Abu‘Abdillah Muhammad ibn Muhammad ibn an-Nu‘man al-Harithi al-‘Ukbari al-Baghdadi1. He was one of the most famous divines of the Ithna-‘Ashariyyah School of the Shi‘ah and was unanimously regarded as one of their foremost scholars, while his works were considered to be among those which established the nascent theology of the Shi‘ah on a sound and clear cut basis. Abu ‘Abdillah traced his descent back to Qahtan, so was proud of his purely Arab ancestry.
He is well-known to us under two different laqabs, al-Mufid and Ibnu 'l-Mu‘allim. The former laqab was bestowed on him, according to some authorities, by his master ‘Ali ibn ‘Isa ar-Rummani2 with whom al-Mufid "discussed the Imamate and displayed a powerful intelligence; therefore he called him by this laqab"3. Others mentioned the assertion that the Twelfth Imam (Sahibu 'z- Zaman), 'The Master of the Time’, “appointed him as his deputy and bestowed upon him this honorific title4. His second title, Ibnu 'l-Mu‘allim, seems to have been derived from his "father's occupation as a teacher in the city of Wasit"5.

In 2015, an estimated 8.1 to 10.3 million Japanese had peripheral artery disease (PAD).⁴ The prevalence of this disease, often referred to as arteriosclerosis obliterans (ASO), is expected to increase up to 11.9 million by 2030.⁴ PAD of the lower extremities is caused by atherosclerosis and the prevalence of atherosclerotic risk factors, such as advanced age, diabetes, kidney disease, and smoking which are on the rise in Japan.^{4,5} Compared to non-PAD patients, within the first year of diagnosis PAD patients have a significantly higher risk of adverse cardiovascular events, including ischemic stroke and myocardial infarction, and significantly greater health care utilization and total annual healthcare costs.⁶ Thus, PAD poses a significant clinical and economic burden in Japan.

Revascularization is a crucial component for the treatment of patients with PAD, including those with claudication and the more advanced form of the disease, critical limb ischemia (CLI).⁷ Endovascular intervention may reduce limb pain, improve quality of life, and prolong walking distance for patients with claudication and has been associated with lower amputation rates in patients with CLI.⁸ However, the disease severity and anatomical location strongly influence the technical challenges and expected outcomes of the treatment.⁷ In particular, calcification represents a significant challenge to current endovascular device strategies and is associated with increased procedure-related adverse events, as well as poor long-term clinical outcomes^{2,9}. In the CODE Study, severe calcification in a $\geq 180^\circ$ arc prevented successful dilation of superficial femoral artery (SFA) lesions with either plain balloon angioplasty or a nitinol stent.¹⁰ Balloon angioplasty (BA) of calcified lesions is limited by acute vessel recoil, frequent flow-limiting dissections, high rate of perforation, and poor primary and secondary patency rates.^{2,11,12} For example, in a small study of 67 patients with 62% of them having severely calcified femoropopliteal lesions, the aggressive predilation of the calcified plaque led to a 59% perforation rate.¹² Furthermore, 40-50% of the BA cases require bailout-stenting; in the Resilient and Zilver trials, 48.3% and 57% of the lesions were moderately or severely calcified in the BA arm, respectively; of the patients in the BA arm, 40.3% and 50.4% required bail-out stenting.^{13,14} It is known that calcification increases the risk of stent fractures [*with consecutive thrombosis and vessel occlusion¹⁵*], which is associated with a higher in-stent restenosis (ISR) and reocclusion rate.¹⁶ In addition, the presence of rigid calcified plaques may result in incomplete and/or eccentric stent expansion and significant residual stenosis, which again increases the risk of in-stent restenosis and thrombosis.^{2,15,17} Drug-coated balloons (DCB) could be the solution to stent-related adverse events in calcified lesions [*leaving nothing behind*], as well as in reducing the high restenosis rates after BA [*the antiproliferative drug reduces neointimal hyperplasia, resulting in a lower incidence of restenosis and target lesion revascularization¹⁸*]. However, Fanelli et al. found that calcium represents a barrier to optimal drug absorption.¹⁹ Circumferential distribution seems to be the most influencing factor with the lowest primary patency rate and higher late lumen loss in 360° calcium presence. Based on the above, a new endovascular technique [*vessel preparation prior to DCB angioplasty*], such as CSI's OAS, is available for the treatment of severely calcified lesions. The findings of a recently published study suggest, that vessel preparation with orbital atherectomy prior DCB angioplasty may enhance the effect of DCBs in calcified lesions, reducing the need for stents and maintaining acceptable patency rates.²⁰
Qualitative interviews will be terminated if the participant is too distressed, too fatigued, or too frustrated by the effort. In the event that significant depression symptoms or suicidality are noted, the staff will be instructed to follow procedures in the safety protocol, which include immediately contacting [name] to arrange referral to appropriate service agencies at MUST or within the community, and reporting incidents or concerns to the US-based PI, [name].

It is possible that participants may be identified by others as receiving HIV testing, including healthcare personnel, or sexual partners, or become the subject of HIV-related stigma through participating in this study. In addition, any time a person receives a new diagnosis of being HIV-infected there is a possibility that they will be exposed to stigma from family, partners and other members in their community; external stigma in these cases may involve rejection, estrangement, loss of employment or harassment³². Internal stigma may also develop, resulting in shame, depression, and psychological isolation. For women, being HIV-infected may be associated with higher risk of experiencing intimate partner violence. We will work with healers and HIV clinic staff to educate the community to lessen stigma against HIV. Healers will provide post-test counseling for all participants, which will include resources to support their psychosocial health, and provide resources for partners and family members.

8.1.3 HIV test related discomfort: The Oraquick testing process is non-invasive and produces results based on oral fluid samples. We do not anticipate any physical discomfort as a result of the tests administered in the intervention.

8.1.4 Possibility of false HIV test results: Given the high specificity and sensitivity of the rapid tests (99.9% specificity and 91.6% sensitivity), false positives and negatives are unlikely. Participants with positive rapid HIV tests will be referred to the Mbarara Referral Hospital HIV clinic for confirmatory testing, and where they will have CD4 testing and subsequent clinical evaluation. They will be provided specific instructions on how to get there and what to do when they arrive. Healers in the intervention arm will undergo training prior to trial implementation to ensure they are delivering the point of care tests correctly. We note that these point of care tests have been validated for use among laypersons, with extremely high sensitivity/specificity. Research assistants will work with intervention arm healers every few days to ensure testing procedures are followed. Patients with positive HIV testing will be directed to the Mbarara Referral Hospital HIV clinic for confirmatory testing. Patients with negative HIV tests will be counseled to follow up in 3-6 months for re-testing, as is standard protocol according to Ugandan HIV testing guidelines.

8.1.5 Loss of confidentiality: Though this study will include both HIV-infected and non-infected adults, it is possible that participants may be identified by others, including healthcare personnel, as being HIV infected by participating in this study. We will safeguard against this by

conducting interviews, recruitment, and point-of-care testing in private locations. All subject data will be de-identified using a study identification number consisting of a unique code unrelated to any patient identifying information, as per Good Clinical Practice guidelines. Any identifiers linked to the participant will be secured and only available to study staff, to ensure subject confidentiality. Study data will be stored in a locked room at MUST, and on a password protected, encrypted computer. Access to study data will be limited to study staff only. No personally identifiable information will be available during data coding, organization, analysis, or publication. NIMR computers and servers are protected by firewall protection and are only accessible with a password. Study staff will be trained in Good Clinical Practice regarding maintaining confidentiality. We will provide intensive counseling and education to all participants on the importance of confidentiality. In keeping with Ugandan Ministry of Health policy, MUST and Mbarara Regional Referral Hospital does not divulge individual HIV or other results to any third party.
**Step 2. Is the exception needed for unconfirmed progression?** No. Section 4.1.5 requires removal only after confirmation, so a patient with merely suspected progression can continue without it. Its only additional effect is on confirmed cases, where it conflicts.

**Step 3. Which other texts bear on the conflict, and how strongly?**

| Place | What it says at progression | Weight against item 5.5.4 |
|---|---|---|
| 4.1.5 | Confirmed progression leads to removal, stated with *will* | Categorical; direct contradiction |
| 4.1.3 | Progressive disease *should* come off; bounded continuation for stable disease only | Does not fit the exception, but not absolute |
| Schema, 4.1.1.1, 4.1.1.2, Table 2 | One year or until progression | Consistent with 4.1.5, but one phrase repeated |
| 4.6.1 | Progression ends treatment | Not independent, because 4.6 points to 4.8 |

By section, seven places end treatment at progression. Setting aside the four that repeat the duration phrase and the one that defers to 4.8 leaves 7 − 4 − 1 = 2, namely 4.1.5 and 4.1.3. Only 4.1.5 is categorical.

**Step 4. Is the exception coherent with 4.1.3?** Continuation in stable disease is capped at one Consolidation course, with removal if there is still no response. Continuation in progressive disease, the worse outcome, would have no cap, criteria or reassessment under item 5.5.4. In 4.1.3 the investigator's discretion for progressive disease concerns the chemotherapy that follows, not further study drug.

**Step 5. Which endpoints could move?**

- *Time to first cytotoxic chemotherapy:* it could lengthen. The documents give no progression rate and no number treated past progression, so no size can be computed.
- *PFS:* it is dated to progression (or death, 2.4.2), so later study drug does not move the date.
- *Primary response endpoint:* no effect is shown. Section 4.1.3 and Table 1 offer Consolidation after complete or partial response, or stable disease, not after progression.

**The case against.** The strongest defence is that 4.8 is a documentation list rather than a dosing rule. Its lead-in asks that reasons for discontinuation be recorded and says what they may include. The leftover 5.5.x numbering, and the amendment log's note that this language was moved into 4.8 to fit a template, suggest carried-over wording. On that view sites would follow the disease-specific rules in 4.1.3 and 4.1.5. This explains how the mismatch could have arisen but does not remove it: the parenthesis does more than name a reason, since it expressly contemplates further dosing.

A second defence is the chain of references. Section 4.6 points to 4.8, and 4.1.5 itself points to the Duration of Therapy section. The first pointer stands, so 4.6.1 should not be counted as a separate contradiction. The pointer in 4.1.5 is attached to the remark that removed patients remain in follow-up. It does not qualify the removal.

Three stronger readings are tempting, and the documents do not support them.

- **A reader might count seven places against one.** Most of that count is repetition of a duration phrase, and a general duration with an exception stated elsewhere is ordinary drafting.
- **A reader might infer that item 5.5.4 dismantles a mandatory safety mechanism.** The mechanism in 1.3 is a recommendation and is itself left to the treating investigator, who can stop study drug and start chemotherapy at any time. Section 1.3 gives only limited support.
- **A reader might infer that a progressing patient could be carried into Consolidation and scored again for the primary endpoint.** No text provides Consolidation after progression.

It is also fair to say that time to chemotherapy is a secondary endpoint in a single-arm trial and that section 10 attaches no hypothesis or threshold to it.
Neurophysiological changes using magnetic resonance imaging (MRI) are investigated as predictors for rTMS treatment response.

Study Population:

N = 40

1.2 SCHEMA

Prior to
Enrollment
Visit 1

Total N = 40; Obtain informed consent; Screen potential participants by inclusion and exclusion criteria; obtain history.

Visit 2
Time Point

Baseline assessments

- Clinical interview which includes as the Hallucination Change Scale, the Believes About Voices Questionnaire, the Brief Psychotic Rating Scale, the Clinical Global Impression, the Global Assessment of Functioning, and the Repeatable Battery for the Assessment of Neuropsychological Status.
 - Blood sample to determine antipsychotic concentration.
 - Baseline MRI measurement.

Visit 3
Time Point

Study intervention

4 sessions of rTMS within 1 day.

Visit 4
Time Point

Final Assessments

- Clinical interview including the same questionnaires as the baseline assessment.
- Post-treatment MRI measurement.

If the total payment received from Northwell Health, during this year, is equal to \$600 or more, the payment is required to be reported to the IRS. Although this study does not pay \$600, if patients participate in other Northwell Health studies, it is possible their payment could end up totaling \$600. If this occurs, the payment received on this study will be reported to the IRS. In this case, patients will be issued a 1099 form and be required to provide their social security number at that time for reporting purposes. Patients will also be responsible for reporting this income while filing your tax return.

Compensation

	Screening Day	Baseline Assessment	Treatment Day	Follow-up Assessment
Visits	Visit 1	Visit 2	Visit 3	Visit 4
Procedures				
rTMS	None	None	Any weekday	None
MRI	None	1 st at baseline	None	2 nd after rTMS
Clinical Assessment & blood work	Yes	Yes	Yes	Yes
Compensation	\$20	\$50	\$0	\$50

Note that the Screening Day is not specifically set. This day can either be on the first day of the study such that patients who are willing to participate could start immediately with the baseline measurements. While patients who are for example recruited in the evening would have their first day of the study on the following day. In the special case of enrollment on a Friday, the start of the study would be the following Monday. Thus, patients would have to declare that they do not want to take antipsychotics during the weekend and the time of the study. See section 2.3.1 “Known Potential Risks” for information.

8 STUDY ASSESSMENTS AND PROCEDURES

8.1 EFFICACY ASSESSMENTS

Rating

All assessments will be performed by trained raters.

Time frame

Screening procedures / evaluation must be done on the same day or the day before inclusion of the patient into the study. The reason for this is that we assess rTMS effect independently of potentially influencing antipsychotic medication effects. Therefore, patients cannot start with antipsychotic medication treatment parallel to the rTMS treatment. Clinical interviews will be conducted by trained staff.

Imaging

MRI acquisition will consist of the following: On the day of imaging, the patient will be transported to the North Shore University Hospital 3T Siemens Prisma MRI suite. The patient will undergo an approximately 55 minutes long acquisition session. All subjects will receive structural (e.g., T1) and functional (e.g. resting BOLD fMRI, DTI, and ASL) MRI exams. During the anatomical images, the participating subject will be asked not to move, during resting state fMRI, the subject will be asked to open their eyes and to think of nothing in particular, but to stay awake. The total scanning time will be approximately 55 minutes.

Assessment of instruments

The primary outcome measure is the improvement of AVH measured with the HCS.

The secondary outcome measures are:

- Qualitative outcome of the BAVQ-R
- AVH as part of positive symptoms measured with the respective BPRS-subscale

Al-Mufid was born in a small village in the district of ‘Ukbara, known as Suwayqat ibn al-Basri, in 11th Dhi 'l-Qi‘dah,336/947 – according to an-Najashi6 and al-Khwansari7 or in 388, according to at-Tusi8 and Ibn Shahrashub9 , and died on the third (or second) of Ramadan 413 AH/December 1022 AD,at al-Karkh and was buried first in his house-yard in the suburb of al-Ushnan10 . Afterwards his body was transferred to the cemetery of Quraysh.
Historians described the day of his death as a day of universal lamentation; "both his friends and enemies were full of mourning"11. He was so highly esteemed that "eighty thousand people are said to have gathered in the public square in Baghdad at the time of his funeral"12. Among those who wrote elegies on him was his pupil, ash-Sharif ar-Radi.